CU Regent Kyle Hybl backs Colorado Springs Republican Chance Hill as his successor
Author: Ernest Luning - April 13, 2017 - Updated: February 13, 2018
CU Regent Kyle Hybl has “wholeheartedly” endorsed Colorado Springs Republican Chance Hill for next year’s election for the 5th Congressional District regent’s seat the term-limited Hybl holds, Hill’s campaign announced this week.
Hill, an attorney and former CIA officer and Navy veteran, is the only declared candidate for the seat, one of three regents’ seats that will be up in 2018. He’s running on a platform of promoting intellectual diversity and free speech on CU’s campuses. He also wants to reduce the burden of student debt by cutting costs and cultivating public-private partnerships with the university.
Hybl, a Republican, says the CU system has seen strong growth during economically challenging times during the decade he’s served as a regent. “We have worked and made progress on intellectual diversity, education costs, funding, and academic rigor among other issues,” he said in a statement.
“With 63,000 students, 32,000 employees and a $3.8 billion budget, CU is Colorado’s largest institution of higher education and the state’s third largest employer. A complex enterprise such as CU requires sound leadership as it moves into the future,” Hybl declared. “Fortunately for CU and Colorado, Chance Hill has decided to run for regent. I believe Chance will be an exceptional and principled regent.”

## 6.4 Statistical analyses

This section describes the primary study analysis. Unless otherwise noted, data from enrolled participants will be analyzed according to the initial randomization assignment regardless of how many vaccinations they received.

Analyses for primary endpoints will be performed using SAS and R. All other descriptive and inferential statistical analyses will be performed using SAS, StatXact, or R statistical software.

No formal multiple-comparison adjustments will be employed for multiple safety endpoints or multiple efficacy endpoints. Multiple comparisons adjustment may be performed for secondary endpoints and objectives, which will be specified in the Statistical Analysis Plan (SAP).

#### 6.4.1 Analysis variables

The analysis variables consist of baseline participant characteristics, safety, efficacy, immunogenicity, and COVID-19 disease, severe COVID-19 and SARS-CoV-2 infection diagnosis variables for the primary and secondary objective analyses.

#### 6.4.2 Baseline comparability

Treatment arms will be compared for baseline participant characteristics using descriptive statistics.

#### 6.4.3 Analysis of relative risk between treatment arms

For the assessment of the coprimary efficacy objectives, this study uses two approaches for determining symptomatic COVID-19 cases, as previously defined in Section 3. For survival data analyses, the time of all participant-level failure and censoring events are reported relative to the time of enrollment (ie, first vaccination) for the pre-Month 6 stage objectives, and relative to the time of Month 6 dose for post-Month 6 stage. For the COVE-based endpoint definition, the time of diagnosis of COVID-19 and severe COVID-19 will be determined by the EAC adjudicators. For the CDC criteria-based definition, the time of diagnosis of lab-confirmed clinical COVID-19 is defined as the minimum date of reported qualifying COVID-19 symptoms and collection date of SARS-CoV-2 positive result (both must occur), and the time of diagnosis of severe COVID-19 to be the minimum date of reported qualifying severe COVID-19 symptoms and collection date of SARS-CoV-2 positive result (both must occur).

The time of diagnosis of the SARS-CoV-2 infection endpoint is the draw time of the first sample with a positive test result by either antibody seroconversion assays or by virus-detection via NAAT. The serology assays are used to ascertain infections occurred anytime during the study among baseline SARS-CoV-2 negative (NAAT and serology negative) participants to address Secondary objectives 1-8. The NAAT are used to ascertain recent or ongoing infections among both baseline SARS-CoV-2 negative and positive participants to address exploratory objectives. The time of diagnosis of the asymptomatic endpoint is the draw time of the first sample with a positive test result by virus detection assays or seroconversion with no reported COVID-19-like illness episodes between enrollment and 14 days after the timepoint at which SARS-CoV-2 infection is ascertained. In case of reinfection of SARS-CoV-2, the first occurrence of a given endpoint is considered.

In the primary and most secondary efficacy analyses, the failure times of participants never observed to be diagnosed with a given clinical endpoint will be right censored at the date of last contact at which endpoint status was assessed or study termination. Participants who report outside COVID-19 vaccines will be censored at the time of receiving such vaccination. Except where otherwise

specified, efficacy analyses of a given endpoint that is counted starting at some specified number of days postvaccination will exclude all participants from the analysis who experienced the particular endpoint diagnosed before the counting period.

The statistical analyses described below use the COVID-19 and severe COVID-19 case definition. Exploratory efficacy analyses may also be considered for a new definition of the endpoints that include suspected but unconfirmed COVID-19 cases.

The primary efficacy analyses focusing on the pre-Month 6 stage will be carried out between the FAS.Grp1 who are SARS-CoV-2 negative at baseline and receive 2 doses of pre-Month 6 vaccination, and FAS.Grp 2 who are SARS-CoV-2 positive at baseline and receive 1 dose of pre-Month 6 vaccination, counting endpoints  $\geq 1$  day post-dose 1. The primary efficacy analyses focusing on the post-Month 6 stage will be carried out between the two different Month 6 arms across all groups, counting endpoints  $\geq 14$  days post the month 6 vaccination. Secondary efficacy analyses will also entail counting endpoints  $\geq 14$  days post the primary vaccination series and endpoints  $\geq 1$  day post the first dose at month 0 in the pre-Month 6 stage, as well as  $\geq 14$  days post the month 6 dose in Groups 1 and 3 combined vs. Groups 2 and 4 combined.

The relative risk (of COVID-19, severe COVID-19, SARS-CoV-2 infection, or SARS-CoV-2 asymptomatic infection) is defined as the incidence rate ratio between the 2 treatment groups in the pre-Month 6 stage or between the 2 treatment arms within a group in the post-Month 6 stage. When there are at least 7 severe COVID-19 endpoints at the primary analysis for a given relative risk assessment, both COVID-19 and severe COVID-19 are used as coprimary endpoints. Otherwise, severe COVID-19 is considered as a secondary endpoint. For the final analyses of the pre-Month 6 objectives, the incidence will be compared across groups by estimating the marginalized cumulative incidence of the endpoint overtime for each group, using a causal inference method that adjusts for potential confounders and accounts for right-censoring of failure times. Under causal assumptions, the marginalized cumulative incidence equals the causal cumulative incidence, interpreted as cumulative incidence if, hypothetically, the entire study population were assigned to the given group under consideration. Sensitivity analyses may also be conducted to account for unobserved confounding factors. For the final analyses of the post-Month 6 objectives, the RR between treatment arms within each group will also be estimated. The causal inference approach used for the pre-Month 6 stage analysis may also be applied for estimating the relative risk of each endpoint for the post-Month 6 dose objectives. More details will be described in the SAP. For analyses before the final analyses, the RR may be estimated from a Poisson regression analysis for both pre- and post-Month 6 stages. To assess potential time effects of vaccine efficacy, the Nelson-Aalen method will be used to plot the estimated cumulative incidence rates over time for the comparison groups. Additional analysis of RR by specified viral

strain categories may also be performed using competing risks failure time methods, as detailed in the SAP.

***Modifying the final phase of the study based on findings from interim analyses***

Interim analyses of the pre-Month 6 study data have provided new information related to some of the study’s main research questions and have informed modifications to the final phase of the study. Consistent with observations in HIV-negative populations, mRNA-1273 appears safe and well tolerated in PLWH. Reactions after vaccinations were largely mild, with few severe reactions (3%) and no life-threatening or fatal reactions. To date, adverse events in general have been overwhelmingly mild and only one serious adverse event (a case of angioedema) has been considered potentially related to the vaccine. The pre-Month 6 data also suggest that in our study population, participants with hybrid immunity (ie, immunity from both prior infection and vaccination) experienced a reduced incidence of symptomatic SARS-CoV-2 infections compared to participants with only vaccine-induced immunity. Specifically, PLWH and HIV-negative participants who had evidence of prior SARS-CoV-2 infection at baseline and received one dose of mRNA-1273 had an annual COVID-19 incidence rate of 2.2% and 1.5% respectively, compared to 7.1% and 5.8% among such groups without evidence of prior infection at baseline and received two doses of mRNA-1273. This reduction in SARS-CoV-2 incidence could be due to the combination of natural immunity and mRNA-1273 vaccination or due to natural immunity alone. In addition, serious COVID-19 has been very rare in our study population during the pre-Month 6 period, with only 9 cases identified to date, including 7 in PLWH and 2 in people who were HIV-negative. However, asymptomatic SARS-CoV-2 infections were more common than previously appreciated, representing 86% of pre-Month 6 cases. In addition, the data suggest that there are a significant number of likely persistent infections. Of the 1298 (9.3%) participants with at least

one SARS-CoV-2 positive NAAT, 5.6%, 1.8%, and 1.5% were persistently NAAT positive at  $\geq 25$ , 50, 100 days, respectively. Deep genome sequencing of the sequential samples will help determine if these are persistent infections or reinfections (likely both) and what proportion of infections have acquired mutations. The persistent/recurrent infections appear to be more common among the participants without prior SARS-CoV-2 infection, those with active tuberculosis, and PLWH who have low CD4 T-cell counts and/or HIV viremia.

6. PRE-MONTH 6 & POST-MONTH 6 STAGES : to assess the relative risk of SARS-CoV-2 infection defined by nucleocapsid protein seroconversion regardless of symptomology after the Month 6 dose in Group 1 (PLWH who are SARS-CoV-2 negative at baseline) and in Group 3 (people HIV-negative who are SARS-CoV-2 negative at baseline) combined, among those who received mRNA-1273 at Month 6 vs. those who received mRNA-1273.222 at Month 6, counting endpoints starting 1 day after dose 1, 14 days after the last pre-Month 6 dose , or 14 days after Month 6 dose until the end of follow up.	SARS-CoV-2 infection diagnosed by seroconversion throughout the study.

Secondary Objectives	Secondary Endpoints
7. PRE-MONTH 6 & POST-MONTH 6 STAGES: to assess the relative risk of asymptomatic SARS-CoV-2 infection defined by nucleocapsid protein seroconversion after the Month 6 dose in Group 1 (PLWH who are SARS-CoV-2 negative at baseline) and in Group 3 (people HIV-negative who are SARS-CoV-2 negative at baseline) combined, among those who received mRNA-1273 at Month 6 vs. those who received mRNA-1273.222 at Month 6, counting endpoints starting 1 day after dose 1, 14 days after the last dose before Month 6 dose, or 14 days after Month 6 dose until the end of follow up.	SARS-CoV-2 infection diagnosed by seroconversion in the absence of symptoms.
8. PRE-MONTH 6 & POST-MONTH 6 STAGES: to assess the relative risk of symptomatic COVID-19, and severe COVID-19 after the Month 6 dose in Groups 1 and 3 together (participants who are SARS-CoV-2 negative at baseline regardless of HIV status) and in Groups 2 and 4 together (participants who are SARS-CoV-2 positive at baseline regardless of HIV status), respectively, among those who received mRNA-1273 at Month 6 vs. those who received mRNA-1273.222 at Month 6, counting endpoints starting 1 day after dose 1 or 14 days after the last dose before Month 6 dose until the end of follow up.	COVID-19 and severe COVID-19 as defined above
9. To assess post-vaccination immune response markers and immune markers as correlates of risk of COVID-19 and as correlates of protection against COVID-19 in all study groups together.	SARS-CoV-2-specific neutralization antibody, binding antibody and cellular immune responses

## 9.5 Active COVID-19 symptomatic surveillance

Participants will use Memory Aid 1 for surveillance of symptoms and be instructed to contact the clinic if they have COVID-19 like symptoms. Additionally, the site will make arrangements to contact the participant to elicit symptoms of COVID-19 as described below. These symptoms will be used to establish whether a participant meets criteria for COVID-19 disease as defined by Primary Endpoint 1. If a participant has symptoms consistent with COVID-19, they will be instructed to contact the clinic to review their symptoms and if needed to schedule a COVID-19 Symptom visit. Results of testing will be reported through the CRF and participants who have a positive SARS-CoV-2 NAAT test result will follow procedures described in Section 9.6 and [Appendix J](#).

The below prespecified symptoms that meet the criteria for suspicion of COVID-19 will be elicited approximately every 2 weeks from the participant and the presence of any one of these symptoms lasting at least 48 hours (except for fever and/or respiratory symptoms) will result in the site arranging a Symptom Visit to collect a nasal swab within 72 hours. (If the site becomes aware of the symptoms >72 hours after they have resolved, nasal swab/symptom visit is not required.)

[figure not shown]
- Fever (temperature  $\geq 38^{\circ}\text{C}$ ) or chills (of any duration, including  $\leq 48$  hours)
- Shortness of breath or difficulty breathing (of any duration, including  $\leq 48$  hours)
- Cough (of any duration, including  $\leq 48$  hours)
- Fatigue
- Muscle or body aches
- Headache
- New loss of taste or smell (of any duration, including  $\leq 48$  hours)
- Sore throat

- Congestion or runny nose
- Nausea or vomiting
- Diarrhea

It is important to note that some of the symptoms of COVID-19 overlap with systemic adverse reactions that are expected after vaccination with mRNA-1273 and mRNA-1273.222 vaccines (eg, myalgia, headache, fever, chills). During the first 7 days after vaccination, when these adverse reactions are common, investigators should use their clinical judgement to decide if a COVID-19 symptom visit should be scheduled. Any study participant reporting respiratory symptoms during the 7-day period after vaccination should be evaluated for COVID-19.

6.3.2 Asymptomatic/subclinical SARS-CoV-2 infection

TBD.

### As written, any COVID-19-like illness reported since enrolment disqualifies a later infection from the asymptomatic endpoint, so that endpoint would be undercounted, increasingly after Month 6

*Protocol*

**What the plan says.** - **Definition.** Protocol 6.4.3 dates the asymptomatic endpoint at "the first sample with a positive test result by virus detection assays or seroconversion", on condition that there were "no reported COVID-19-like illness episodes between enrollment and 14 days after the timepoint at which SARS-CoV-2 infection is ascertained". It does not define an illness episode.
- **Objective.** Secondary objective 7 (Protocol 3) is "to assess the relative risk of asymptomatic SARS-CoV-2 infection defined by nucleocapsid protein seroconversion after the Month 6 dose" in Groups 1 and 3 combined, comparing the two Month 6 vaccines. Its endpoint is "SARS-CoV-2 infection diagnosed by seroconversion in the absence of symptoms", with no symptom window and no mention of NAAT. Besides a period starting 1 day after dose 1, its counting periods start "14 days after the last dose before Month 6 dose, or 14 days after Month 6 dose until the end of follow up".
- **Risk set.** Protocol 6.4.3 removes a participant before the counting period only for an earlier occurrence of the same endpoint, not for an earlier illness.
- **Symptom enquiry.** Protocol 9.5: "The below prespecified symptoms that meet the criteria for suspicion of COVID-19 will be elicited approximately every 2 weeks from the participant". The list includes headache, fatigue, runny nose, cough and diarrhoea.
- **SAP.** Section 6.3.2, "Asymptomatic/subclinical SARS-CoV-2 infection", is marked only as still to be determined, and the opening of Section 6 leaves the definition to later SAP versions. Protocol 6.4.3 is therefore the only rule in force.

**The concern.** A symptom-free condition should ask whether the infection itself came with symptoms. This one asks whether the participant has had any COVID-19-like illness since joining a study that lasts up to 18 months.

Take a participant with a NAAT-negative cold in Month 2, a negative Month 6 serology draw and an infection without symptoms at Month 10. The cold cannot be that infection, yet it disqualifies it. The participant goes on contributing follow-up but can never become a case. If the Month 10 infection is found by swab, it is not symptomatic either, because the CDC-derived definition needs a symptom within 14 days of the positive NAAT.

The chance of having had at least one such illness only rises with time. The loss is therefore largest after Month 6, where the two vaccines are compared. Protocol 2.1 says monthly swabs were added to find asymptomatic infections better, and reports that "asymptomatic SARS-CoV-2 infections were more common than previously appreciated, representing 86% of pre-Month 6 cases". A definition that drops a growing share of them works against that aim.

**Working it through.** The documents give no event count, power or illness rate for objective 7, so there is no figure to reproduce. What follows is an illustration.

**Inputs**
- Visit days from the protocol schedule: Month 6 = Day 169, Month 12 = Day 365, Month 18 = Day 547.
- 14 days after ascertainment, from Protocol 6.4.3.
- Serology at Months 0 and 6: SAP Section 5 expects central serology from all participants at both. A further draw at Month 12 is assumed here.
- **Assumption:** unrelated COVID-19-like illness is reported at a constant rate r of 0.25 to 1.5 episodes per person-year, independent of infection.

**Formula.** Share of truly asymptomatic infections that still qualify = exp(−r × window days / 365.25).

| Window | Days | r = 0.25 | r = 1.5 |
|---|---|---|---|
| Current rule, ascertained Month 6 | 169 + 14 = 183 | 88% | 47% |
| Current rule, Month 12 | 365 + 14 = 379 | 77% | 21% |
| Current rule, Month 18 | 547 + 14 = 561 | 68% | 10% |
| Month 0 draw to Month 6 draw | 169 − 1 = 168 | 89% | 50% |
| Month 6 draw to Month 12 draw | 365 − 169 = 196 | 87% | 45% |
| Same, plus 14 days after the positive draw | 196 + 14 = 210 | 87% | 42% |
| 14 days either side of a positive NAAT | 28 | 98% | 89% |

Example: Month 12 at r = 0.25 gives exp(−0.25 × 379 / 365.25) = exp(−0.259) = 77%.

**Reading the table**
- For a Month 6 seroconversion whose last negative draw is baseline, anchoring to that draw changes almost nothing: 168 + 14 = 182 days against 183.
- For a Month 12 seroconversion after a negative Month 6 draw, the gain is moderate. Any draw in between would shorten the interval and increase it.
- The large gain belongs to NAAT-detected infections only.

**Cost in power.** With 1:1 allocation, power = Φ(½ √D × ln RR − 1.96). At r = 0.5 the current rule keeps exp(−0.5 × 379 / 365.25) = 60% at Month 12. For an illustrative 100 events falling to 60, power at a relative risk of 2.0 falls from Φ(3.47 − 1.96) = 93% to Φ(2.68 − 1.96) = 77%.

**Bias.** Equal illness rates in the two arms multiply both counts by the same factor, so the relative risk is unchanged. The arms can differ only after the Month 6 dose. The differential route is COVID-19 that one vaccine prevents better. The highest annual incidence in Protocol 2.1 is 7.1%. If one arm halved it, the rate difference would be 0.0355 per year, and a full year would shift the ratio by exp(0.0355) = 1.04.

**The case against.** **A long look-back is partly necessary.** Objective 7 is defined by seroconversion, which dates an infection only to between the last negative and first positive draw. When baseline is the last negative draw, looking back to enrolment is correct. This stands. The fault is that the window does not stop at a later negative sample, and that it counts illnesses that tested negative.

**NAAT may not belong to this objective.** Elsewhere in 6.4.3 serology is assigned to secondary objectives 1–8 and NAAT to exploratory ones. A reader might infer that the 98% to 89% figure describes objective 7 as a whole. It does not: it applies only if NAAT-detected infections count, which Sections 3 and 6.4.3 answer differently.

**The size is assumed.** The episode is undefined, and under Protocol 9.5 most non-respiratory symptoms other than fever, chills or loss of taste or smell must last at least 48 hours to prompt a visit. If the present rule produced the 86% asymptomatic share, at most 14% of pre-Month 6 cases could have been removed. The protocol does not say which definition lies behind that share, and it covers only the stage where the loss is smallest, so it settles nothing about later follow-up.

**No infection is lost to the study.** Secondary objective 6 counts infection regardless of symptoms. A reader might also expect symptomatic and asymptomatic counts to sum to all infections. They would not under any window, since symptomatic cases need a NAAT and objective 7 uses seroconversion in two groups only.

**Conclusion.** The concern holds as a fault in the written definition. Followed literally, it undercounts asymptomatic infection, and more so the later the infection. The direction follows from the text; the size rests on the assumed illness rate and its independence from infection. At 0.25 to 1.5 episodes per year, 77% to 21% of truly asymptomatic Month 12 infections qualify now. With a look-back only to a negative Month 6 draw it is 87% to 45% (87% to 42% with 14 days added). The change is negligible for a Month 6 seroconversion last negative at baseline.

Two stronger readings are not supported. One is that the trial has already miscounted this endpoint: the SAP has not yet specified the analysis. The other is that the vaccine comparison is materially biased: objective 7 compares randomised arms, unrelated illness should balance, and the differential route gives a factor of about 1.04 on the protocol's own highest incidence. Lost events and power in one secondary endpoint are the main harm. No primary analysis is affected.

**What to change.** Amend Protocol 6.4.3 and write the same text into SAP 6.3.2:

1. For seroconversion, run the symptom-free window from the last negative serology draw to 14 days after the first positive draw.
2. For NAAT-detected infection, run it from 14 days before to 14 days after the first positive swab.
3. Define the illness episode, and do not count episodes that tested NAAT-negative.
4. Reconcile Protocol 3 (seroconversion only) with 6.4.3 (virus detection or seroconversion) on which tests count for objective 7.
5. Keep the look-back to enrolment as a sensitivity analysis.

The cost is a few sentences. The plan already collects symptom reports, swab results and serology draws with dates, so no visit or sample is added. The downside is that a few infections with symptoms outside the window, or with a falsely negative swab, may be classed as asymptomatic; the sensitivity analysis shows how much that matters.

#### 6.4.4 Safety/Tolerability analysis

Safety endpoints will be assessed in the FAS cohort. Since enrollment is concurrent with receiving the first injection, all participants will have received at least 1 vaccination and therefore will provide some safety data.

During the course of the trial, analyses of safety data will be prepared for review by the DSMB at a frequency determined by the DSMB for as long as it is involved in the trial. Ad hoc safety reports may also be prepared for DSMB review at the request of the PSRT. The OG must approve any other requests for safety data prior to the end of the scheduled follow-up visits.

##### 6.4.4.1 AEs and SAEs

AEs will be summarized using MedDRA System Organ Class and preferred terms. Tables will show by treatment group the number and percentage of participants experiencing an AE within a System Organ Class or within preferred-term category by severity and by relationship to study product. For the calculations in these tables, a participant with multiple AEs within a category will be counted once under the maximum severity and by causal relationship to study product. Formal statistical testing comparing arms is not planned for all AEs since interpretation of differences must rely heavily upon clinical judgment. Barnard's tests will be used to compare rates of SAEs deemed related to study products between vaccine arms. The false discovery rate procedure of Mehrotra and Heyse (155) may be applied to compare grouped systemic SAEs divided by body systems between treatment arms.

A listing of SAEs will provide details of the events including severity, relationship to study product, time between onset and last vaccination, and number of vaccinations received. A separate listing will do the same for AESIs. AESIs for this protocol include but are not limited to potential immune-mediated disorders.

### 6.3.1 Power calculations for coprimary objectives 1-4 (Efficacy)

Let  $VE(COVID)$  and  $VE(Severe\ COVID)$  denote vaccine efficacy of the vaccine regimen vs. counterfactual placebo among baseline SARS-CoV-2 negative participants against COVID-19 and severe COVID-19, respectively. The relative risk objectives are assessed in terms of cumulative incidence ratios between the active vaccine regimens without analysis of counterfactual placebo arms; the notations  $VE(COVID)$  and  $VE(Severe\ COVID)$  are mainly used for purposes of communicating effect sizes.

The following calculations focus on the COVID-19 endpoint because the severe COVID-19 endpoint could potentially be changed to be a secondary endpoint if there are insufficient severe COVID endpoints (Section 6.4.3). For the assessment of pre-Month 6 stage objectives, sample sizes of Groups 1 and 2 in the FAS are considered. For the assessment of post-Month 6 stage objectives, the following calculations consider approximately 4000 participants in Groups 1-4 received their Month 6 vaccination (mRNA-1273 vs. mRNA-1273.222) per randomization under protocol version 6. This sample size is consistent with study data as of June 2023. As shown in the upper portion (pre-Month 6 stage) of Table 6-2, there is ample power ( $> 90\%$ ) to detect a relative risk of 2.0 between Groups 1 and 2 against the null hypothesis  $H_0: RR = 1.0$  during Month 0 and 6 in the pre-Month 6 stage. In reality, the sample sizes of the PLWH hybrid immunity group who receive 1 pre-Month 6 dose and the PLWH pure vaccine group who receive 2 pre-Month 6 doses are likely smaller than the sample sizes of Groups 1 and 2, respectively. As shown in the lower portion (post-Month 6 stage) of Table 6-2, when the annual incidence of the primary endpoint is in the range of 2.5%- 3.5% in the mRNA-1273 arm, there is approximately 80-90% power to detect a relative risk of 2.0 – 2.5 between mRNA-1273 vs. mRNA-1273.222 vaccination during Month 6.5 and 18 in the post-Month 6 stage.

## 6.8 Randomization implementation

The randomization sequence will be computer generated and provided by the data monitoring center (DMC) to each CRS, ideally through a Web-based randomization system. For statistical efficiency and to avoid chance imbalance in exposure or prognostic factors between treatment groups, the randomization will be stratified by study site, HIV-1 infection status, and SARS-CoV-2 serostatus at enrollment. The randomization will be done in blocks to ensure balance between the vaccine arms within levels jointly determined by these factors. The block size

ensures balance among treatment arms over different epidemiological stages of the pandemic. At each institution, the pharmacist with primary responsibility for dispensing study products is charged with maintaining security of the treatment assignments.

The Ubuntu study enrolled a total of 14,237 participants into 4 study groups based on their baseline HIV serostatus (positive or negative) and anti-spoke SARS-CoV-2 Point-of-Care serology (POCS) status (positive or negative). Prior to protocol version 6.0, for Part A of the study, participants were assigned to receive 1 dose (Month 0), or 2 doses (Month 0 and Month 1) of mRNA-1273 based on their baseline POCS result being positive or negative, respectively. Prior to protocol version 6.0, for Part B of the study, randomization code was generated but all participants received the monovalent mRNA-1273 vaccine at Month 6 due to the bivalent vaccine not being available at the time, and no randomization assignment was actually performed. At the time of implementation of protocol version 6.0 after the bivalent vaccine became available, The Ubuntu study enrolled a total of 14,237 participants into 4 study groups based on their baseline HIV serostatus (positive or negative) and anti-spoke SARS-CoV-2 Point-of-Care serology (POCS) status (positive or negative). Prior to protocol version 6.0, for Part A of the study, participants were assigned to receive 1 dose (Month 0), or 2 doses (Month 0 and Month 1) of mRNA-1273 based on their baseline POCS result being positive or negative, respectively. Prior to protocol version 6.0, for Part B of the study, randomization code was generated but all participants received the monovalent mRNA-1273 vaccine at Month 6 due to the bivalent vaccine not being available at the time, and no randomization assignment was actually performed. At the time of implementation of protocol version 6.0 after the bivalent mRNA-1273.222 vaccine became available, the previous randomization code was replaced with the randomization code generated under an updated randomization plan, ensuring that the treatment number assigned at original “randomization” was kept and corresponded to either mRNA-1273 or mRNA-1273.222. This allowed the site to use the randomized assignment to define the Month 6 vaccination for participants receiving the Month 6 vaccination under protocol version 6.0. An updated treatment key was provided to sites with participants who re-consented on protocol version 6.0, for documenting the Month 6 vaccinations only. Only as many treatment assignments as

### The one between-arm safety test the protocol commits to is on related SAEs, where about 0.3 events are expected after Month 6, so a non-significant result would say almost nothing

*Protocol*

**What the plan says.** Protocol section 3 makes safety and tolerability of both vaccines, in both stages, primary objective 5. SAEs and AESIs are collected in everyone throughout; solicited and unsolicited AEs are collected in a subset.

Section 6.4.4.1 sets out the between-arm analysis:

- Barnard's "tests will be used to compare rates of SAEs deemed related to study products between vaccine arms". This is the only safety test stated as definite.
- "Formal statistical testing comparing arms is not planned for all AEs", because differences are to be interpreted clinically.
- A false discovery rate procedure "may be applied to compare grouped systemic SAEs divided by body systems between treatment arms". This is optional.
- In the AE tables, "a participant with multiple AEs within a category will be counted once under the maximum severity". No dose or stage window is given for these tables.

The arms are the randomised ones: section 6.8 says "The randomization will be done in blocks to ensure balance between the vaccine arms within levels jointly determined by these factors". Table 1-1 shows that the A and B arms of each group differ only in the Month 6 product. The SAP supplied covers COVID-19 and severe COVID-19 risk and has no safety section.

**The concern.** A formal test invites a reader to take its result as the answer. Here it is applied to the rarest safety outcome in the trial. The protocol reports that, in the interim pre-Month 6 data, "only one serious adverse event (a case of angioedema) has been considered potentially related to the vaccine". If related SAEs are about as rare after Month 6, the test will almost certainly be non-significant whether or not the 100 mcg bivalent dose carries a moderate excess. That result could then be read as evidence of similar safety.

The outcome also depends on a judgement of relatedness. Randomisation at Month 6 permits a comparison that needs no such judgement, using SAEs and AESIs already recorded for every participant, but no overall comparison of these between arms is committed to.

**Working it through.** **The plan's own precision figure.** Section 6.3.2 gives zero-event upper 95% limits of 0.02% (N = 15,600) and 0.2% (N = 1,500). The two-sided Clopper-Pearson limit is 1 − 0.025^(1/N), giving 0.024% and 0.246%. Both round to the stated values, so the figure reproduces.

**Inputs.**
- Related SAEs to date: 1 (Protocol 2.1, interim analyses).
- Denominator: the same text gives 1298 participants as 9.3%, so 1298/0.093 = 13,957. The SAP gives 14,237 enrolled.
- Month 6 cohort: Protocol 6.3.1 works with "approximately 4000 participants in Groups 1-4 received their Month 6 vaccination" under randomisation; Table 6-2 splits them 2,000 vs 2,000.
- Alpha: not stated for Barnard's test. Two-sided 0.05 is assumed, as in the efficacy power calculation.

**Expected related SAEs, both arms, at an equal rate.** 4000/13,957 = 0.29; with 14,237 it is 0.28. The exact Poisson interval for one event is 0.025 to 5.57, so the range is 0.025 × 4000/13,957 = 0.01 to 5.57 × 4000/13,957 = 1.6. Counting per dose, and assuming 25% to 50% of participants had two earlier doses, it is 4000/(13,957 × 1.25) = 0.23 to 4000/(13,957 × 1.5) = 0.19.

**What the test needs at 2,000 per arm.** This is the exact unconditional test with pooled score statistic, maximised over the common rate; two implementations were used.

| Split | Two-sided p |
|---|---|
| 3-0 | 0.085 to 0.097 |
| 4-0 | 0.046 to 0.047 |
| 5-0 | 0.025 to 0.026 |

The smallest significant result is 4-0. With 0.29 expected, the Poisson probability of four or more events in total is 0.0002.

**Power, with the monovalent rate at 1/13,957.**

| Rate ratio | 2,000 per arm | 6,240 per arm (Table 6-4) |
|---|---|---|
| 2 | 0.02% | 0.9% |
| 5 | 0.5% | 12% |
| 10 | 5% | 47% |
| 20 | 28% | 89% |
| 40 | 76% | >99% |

Regents oversee the CU system’s budget and make key hiring and policy decisions for the university’s four campuses — CU Boulder, CU Colorado Springs, CU Denver, and the CU Anschutz Medical Campus.
Voters elect two at-large regents and one from each of the state’s seven congressional districts to staggered, six-year terms. Republicans currently hold a one-seat majority on the board. The at-large seat represented by Democrat Stephen Ludwig, the 3rd District seat represented by Republican Glenn Gallegos, and the 5th District seat represented by Hybl are up for election next year.
“Extreme political correctness stifles open debate and has a chilling effect on honest discussions,” Hill said in a statement. “Institutions of higher learning should promote free thought rather than indoctrinate students into subscribing to any particular worldview.”
He said he intends to hire administrators who agree with that perspective, including a successor to CU President Bruce Benson, who has presided over the university since 2008.
“I also will further develop initiatives — such as the Conservative Thought and Policy Program and the Center for Western Civilization at CU Boulder — to push back against groupthink mentality,” Hill said. “Our universities should be bastions of free expression rather than echo chambers.”
Hill has practiced employment and labor law at Sherman & Howard in Colorado Springs since moving to Colorado about a year ago. Before that, he served six years as a Naval intelligence officer, including a year-long deployment in Iraq, and served three years as an agent and analyst with the CIA, including undercover work in the Middle East. Hill was elected student body vice president at Dartmouth College, where he got an undergraduate degree, and received graduate degrees from Georgetown’s School of Foreign Service and the University of Michigan Law School. He’s a member of the current class of the Leadership Program of the Rockies